When it comes to tackling humidity in your home, dehumidifiers are invaluable. These helpful appliances not only combat condensation, they can also reduce damp and mould, help you dry your laundry and cut your energy bills.
But what do you do if you suspect your dehumidifier is broken or on the brink? Is it possible to fix a broken dehumidifier or is your handy moisture extractor doomed for the landfill?
We asked two leading manufacturers – ProBreeze and Meaco – how you can tell if your unit is breaking and what you can do to fix a broken dehumidifier.
The signs your dehumidifier might be broken
"If your dehumidifier is broken it will stop collecting water or start to make unusual noises," says Chris Michael, Director at Meaco (U.K.) Limited. "Some more sophisticated machines like the Meaco models will provide an error code to help tell you, or the manufacturer what the fault is".
When in doubt, these are the signs that your dehumidifier is broken or will soon need fixing:
1. Your dehumidifier is no longer collecting water
The most obvious sign that a dehumidifier is broken is that it is no longer collecting water. If the tank remains dry despite extended use in a humid environment, it's clear that something is amiss.
2. It's making unusual sounds
Noises such as rattling, buzzing or grinding are not part of a dehumidifier's standard operation. These sounds point to an operational fault.
3. There's an odd smell
A musty or burning smell emanating from your dehumidifier is cause for concern, as these potentially indicate overheating or mould growth within your unit.
"Thankfully, most faults are fixable," says Chris Michael. "The first thing you should do is consult your user manual or ask the manufacturer if they can help."
Chris and his partner Michelle started Meaco in 1991. Meaco is now regarded internationally as a major player in the dehumidifier industry selling to 20+ countries throughout Europe, North America and South Africa. Meaco sets the benchmark for quality and development in its sector, leading by example and reducing the energy consumption of its appliances.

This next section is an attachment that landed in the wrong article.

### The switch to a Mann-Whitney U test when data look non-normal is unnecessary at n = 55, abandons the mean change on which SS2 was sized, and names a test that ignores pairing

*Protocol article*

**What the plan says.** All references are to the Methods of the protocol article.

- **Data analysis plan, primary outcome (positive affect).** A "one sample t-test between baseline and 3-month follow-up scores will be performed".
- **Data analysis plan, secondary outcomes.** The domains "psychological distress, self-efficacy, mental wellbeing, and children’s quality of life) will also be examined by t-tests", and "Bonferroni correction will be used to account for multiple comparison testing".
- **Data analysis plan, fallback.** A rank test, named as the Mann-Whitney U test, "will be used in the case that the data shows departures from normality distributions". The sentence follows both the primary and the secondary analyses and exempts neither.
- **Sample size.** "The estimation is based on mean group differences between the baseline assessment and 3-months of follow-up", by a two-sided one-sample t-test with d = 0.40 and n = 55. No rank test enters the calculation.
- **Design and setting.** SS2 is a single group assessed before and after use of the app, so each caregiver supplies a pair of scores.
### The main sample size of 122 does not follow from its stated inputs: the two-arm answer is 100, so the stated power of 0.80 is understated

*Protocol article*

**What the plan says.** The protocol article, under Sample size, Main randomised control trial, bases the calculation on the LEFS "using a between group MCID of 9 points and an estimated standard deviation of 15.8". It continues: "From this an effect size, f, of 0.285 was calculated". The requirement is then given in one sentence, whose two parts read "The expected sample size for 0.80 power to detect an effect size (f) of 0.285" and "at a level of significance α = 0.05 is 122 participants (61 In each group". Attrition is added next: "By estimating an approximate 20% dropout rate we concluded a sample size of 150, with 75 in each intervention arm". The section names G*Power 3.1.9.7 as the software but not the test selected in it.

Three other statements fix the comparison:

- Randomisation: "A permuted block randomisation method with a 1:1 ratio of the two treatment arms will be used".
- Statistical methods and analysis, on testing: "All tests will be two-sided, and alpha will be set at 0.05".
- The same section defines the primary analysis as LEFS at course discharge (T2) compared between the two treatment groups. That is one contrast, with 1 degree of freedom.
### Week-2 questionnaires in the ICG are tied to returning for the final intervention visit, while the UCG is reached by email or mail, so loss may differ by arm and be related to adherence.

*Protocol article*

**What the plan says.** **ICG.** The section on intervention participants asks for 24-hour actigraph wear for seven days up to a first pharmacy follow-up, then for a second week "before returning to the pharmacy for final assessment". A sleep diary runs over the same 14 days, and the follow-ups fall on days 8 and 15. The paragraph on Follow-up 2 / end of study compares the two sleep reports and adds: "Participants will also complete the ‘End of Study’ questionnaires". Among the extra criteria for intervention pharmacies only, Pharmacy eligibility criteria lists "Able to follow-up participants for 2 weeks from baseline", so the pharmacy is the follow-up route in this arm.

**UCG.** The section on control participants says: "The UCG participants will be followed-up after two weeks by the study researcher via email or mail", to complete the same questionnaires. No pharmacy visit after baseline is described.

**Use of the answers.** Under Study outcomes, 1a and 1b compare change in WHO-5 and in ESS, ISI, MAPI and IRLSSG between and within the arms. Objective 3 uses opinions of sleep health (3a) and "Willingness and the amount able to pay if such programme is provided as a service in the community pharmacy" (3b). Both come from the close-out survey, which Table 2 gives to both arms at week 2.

Troubleshooting your appliance
If you suspect your dehumidifier is broken it's a good idea to troubleshoot the most common causes of malfunction before seeking professional help. Regular dehumidifier maintenance is key to keeping your appliance in good working order.
Here's what you should do in response to common faults:
What to do if you dehumidifier is no longer collecting water?
"If your Dehumidifier is not collecting any water, there may be several potential causes for this issue," explain the ProBreeze customer care team. They recommend trying these 6 simple fixes to see if you can get your appliance up and running again:
1. Check the set humidity level
If you have a premium dehumidifier make sure that it is set to a humidity level that is higher than the current room humidity. When the set level is too low, the dehumidifier may not activate.
2. Check it's the correct size for the setting
Ensure that your dehumidifier is appropriately sized for the room it's in. If you place a small dehumidifier in a big room, it may not effectively remove moisture.
3. Clean the air filter
If you have a dirty or clogged air filter this can restrict airflow and reduce its efficiency. Clean the filter according to the instruction manual and see if it fixes your issues.
4. Check for ice buildup